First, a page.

Royal Mail providing access to divorce support – but are they missing the point?
Royal Mail providing access to divorce support – but are they missing the point?
The Royal Mail has introduced a new pilot scheme to support the wellbeing of employees who are separating from their spouses, called Dialogue First.
Through employee assistance programmes (EAP), staff members going through a separation can gain access to a family law service.
BUT IS SENDING THEM STRAIGHT TO THE LAWYERS REALLY THE BEST WAY TO HELP THEM?
Even though the scheme appears to encourage mediation, from my work with mediators I have learned that people need to be in a less frightened, less angry state of mind BEFORE they meet the mediators, for the process to be given a fair chance of working at it’s best.
So I believe an employee package needs to INCLUDE psychological and emotional support – and I don’t just mean a ‘counsellor help line’. Every divorce or family separation is different – some will benefit from talking to a life coach with a focus on practical ways to deal with their emotions and keeping their focus on the future, whilst others will need to spend time with a psychotherapist understanding why they are feeling suicidal. Some will get the confidence and inspiration they need to deal with the divorce in an amicable way through working with a holistic healer, or through talking to a parenting expert. Most will benefit from cost-free no-obligation meetings with a financial advisor and financial planner – taking control of the financial aspects – before they try to start splitting those assets.
Iain Duncan Smith has been quoted in The Telegraph (8 Nov 2014) saying:
“Companies should intervene and help employees going through marital break ups to prevent them ‘crashing out’ of work and ending up on benefits”.
When government ministers make statements like that, then the cost of divorce to the economy must be pretty significant.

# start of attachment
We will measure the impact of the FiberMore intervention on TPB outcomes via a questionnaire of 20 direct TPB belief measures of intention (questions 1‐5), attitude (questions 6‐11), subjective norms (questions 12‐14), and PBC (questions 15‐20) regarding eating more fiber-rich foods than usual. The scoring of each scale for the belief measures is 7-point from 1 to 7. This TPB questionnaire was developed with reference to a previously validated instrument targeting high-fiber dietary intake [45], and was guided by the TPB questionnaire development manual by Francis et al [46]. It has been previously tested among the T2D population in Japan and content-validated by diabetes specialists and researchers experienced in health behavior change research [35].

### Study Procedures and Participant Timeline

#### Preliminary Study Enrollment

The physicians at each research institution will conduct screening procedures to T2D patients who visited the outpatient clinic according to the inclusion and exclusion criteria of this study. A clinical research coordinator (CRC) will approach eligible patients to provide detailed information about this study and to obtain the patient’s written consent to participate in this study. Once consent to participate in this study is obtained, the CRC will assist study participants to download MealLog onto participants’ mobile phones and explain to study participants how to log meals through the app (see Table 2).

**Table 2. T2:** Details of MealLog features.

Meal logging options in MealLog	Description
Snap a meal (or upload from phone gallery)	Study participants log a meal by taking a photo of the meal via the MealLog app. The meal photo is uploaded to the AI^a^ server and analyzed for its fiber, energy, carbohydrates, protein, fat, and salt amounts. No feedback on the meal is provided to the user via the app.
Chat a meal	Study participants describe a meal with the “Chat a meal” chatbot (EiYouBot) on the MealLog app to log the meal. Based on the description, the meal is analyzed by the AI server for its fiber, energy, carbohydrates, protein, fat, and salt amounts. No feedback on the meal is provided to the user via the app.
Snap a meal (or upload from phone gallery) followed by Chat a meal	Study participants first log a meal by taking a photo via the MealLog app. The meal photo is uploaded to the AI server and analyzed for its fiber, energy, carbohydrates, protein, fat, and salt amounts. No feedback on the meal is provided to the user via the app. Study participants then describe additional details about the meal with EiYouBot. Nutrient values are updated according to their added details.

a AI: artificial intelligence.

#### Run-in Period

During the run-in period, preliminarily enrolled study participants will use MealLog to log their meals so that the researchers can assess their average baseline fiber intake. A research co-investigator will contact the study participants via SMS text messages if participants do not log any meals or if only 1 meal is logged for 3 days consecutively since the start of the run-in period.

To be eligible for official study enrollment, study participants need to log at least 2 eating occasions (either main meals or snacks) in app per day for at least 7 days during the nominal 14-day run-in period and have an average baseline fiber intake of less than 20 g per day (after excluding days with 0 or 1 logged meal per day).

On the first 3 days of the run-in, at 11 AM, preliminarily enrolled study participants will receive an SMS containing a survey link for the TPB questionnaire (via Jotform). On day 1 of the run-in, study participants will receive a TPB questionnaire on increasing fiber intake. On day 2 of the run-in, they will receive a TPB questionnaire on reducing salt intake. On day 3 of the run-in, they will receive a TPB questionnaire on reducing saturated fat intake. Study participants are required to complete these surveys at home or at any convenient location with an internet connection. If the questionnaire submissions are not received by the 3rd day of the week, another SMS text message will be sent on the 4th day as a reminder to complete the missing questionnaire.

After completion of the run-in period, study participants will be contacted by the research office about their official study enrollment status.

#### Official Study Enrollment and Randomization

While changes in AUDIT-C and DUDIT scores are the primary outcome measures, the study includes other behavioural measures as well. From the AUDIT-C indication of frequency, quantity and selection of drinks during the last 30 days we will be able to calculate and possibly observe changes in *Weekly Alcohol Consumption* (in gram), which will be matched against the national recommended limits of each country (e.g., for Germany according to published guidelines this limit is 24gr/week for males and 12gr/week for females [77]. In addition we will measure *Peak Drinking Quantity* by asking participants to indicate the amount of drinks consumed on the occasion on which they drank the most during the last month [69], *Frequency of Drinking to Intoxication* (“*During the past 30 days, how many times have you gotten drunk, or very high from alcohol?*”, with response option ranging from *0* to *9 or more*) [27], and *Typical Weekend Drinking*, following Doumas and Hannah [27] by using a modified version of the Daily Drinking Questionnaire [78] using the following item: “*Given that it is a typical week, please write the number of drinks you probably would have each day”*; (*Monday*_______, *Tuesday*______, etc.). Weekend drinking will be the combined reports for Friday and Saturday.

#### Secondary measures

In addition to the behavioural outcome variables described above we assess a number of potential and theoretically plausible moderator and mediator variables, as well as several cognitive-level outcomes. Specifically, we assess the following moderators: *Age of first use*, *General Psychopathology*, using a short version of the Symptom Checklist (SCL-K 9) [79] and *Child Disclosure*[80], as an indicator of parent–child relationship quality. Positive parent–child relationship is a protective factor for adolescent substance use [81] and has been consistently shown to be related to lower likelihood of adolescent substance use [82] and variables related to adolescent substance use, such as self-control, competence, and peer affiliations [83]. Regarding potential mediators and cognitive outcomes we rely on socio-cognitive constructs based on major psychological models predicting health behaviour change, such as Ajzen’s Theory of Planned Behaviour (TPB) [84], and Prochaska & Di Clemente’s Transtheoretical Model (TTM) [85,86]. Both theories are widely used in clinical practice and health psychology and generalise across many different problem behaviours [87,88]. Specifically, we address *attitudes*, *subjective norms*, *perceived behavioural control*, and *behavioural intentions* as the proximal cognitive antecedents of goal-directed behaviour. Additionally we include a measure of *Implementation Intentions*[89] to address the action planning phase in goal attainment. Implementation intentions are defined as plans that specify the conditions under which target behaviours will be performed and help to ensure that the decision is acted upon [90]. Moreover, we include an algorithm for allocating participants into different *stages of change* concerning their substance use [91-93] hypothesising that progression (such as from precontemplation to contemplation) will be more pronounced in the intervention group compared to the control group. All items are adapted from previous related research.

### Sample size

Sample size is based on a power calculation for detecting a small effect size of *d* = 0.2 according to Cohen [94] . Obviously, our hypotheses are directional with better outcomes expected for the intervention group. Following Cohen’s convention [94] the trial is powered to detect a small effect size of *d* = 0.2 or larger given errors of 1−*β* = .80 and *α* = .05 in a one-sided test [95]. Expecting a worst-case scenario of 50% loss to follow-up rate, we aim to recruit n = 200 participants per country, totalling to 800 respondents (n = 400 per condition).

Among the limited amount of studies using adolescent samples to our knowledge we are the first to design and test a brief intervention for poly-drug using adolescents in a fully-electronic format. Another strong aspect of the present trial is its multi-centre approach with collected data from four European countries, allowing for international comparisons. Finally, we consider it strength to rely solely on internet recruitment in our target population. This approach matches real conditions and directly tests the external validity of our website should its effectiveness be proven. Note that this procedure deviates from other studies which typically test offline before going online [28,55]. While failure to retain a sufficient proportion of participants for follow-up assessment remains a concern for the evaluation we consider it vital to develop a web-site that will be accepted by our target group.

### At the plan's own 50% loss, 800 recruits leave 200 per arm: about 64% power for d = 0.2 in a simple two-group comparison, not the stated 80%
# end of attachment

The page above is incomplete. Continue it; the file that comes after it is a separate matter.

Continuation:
Is the cost of family separation really that high?
The financial cost of family breakdown to the UK society is staggeringly high.
In 2013 it reached £46 billion a year – over £10 billion more than the Government’s defence budget. *
This is the equivalent of every single tax payer in the UK paying £1,541 each year to pick up the pieces. **
Shaun Davis, group director of safety, health, wellbeing and sustainability at Royal Mail, said: “As one of the first employers to adopt the scheme we recognise that workplace wellbeing is as much about what happens to our employees outside of work….
“Family breakdown can be a tumultuous time for all concerned, so we support innovative and affordable ways of helping our employees and their families reach agreement.”
I reckon the best way to achieve that is to take a more holistic approach, to allow employees to access free resources without their employers knowing about it (privacy is key in the early stages of divorce if you want people to take advantage of what’s on offer to help them), and to create a culture that is less afraid of the ‘D’ word, with less stigma and use of phrases like “Failed Marriage”, or “Single Parent” being seen as someone less likely for a company to invest in as an employee. I have anecdotal evidence of people whose careers and even keeping their jobs was affected by the change in their marital status, due to the attitude of employers and managers – not the constraints of their new situation.
“Life can be full of trauma, loss of loved ones, bankruptcy, relationship breakdowns. Support should be available because not only is it the ethically right thing to do, but it is the commercially right thing to do. Don’t let your people flounder, find new ways to re-energise them to get back their lives, and so re-energise your business. As an experienced HR professional, I’ve been looking for an initiative such as this to help our people through challenging times.” Gareth Williams, Business development and HR director: Azureus
The Royal Mail are breaking boundaries through this initiative, and my hope is that it can develop as a programme that goes beyond divorce and encompasses bereavement and other key life changes. It is a brave first step – brave because most companies tremble at the thought of getting embroiled in the personal lives of their employees – though they are still going to suffer from the outcomes of those private lives so my take on it, is that they should provide key training for managers and at the very least, online guidance for all employees available via the work intranet.
But how are they planning to measure the success of this initiative?